The last Government’s housing market renewal pathfinder programme imposed large scale Whitehall targets for demolition and clearance across the midlands and the north of England. The centrally driven schemes were often resented by local communities and created as many problems as they solved. This top-down approach has not worked, often resulting in blighted areas where large scale demolition and clearance projects have been stopped in their tracks, leaving some families isolated in abandoned streets.
There was widespread public controversy over an obsession with demolition over refurbishment, the lack of transparency of the pathfinder quangos, large profits by developers, the demolition of our nation’s Victorian heritage and perverse incentives being given to run down neighbourhoods.
The designation of areas for demolition effectively increased deprivation in those areas; many social landlords prepared the ground by “voiding” and boarding up properties. In turn, this undermined the housing market as mortgage lenders were unwilling to lend in such areas. Areas were effectively managed into decline—to make the notional benefits of wholesale demolition more attractive, ensuring a larger windfall gain for the state.
Local communities in some of the most deprived areas of the country were told they would see a transformation of their areas, which in reality amounted to bulldozing buildings and knocking down neighbourhoods, pitting neighbour against neighbour and leaving families trapped in abandoned streets. This was wrong.
As campaigning group Save Britain’s Heritage has remarked:
“From the start, pathfinder showed an appetite for destruction....The classic English terraced house was demonised as “obsolete”. Whole neighbourhoods were declared surplus at the keystroke of a consultant’s laptop. Bureaucratic arrogance reduced communities to inmates of a “Zoo”—Zone of Opportunity—for house builders. Statisticians assumed compulsory purchase and eviction for demolition were acceptable measures for householders in a property-owning democracy. Quite predictably, the cure turned out worse than the disease”.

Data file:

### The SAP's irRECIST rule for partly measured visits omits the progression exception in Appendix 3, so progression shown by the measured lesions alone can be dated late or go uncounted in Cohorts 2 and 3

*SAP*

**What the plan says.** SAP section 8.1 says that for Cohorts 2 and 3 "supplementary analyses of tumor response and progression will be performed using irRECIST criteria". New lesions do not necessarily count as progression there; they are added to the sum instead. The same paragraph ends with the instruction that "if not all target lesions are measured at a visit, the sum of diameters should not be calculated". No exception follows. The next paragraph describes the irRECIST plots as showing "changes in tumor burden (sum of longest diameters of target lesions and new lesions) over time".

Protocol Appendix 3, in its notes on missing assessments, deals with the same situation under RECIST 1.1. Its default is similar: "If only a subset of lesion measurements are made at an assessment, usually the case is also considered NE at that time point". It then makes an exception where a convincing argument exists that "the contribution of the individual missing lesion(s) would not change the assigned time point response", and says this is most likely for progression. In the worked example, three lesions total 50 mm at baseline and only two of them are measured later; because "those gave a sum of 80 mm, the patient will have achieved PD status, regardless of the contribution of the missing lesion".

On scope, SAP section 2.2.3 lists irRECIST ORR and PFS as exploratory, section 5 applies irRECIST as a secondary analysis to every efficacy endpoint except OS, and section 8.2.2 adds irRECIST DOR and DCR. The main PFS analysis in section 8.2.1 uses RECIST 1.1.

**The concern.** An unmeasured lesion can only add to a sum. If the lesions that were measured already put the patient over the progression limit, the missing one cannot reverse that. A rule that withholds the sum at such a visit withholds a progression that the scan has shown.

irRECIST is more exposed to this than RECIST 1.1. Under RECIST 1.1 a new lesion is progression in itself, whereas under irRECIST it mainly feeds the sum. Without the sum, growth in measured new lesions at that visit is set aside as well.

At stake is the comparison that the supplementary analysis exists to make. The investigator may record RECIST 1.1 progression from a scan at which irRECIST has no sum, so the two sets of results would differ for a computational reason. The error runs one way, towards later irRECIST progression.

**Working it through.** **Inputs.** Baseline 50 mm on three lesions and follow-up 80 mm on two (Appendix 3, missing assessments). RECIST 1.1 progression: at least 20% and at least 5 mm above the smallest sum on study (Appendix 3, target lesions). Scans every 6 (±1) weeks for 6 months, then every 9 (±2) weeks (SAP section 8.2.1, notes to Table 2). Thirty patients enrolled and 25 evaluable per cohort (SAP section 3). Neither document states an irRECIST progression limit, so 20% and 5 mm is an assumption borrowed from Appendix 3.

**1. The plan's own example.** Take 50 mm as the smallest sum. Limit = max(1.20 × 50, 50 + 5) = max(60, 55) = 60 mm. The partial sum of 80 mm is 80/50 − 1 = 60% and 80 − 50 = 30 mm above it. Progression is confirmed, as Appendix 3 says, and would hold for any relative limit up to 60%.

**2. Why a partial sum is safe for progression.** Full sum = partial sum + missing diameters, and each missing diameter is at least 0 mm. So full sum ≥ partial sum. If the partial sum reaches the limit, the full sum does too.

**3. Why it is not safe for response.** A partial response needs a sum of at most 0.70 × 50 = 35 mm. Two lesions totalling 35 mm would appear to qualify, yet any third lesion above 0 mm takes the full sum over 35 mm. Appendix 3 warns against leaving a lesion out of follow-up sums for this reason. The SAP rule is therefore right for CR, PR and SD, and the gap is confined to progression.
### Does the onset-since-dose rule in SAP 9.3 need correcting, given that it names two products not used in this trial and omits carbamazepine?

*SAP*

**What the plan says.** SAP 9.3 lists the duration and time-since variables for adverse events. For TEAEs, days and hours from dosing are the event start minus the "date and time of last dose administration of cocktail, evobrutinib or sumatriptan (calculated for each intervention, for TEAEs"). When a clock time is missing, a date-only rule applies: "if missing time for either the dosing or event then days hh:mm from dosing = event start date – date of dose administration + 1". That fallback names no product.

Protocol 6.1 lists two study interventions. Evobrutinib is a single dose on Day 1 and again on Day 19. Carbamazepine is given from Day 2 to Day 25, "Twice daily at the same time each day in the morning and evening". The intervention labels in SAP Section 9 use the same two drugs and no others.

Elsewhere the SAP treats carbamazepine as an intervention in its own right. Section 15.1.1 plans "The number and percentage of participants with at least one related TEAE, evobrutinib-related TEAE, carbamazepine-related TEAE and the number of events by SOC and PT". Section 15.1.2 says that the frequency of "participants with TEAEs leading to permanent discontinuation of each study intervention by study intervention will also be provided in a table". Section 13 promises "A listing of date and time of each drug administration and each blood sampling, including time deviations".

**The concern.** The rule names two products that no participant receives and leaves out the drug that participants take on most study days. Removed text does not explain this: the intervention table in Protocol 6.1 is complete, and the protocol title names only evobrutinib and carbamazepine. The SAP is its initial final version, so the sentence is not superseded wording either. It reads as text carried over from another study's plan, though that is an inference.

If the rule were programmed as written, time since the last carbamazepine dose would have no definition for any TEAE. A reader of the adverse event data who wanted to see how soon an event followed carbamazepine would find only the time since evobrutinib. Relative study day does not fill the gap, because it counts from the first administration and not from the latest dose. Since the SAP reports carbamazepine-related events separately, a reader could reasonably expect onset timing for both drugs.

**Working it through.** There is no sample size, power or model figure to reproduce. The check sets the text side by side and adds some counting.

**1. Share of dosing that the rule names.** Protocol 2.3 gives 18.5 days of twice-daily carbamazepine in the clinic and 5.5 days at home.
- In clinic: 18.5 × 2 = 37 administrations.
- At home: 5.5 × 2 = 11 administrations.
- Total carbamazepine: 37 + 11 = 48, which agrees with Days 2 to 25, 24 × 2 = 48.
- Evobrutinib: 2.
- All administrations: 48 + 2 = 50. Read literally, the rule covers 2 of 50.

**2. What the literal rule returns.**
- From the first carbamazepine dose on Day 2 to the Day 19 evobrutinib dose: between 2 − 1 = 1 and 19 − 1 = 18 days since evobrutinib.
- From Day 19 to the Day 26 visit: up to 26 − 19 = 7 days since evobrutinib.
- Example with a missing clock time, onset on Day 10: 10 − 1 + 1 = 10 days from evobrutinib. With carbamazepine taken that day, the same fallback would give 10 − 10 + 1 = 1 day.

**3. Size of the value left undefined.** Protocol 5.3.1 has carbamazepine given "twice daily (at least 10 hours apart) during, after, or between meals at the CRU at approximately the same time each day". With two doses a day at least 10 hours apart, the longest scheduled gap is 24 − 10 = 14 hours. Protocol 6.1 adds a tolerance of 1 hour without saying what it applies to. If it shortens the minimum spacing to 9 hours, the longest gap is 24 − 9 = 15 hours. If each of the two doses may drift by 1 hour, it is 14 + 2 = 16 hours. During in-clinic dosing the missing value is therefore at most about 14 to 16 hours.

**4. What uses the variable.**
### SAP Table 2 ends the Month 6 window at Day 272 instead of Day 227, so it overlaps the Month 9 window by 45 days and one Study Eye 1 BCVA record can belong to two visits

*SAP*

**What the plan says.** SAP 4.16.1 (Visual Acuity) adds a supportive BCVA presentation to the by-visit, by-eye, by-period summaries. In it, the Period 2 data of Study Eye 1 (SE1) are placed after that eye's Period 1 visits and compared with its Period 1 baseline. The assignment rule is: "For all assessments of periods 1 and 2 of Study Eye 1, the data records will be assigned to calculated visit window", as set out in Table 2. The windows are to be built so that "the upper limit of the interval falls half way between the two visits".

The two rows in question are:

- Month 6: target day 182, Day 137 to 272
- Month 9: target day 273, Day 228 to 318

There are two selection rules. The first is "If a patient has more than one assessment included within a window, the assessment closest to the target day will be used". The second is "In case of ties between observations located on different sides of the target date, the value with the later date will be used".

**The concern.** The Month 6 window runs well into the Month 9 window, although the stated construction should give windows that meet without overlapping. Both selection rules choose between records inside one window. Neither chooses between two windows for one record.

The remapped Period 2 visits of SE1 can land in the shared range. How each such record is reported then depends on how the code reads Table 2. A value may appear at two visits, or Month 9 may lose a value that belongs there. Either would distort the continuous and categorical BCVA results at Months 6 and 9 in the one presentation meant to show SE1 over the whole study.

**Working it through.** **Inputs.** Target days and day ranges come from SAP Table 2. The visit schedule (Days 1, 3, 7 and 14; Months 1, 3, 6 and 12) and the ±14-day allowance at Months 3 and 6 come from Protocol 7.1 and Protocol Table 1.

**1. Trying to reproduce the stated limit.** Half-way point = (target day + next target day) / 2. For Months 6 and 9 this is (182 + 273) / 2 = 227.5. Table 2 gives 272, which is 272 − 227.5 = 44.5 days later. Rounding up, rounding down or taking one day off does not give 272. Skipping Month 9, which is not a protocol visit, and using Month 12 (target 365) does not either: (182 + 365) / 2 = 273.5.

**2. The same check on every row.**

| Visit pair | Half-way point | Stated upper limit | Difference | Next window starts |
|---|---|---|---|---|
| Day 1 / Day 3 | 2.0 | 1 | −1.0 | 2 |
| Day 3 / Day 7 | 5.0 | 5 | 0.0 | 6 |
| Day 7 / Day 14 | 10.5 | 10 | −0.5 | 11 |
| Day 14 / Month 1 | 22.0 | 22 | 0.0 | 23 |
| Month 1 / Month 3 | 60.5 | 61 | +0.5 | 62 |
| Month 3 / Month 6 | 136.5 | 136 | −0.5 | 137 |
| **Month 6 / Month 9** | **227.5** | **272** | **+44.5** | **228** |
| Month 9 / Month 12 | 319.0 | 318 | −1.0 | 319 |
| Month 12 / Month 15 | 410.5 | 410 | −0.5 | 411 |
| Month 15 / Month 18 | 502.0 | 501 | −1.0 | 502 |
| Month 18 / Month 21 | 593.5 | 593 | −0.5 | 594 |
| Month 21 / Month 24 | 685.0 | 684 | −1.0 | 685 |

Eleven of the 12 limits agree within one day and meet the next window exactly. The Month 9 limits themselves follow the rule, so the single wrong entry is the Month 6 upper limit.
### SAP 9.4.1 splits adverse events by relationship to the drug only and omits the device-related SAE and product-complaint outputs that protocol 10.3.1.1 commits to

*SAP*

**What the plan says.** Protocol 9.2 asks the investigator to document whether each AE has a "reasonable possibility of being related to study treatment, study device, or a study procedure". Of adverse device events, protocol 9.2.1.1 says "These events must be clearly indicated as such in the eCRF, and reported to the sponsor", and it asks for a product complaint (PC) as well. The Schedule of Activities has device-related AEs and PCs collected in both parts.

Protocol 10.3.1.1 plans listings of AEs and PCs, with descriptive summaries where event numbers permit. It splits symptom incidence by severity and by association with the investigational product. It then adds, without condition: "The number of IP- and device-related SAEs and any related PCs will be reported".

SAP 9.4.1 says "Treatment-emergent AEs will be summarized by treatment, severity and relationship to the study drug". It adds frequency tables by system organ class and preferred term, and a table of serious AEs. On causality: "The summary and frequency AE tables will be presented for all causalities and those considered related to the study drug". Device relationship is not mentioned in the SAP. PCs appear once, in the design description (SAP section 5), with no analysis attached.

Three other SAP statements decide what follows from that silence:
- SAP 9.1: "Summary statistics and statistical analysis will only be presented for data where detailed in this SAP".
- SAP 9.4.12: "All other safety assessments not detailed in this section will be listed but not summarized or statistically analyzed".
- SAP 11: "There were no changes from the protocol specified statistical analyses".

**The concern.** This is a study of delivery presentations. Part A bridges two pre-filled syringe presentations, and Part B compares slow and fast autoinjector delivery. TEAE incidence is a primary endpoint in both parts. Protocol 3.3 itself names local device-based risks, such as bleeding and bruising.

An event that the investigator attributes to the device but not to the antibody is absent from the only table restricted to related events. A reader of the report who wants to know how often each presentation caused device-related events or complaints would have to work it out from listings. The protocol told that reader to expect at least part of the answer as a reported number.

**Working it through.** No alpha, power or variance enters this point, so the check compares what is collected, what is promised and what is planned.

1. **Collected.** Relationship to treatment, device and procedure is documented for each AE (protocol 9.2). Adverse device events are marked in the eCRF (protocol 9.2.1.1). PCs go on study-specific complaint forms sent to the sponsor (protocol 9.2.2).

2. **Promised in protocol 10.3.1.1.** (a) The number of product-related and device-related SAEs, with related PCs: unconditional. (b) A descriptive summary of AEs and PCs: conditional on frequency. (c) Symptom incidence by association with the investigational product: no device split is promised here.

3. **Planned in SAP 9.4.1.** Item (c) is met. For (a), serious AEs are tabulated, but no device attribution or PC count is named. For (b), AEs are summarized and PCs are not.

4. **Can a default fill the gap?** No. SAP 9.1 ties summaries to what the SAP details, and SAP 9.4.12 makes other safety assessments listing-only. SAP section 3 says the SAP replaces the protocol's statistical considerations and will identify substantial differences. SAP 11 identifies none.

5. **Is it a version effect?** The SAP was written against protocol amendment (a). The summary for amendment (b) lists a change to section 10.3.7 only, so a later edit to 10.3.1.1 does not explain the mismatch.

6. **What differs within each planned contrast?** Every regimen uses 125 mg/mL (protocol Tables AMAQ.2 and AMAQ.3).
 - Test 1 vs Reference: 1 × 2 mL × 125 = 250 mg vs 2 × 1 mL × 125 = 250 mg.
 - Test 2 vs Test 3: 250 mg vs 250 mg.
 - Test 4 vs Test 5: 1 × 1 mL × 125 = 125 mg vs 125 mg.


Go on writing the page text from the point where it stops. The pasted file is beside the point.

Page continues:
The coalition Government are taking a different, more localist, approach. We are putting residents, local businesses and civic leaders in the driving seat and providing them with local rewards and incentives to drive refurbishment and renewal.
On 31 January 2011,1 announced a £5 million growth and housing market renewal transition revenue fund. The primary aim of this fund was to help safeguard and develop expertise and capacity in key growth and former housing market renewal locations.
But I also want to implement measures to tackle the “ghost streets” created by the last Government’s programme. On 9 May 2011, I announced a £30 million capital fund to help families trapped in abandoned streets resulting from the pathfinder demolition schemes. This funding was targeted at the five most challenged former housing market renewal areas—Merseyside, East Lancashire, North Staffordshire, Hull and Teesside—where the lowest quartile house prices have remained well below the average for that part of the country, and where surrounding housing markets are weak. As part of their bid, local councils were asked to set out clear exit strategies showing how former housing market renewal commitments could be unwound or transferred to other regeneration schemes.
In response to the bids from local authorities, I have decided to make an additional £5.5 million available—bringing the total fund to £35.5 million. This means that all families in streets or blocks that are more than 50% vacant will be helped. This £35.5 million fund will be match funded by local councils in these five areas, giving overall funding of £71 million.
Total Capital Grant*
Blackburn with Darwen
Redcar and Cleveland
Total Capital Payments
*Rounded to the nearest £0.1 million
The payment of this transition funding and unwinding of remaining housing market renewal commitments therefore draws a line under the last Government’s flawed programme.
However, it is important that we continue to support housing and regeneration in places which have previously experienced severe housing market challenges. My Department and the Homes and Communities Agency will continue to work closely with all former housing market renewal areas, whether or not eligible to bid for the transition fund.
In addition to ending the Whitehall obsession with demolitions, we are taking a series of steps to get empty homes back into beneficial use, as outlined in the Government’s housing strategy published on Monday 21 November.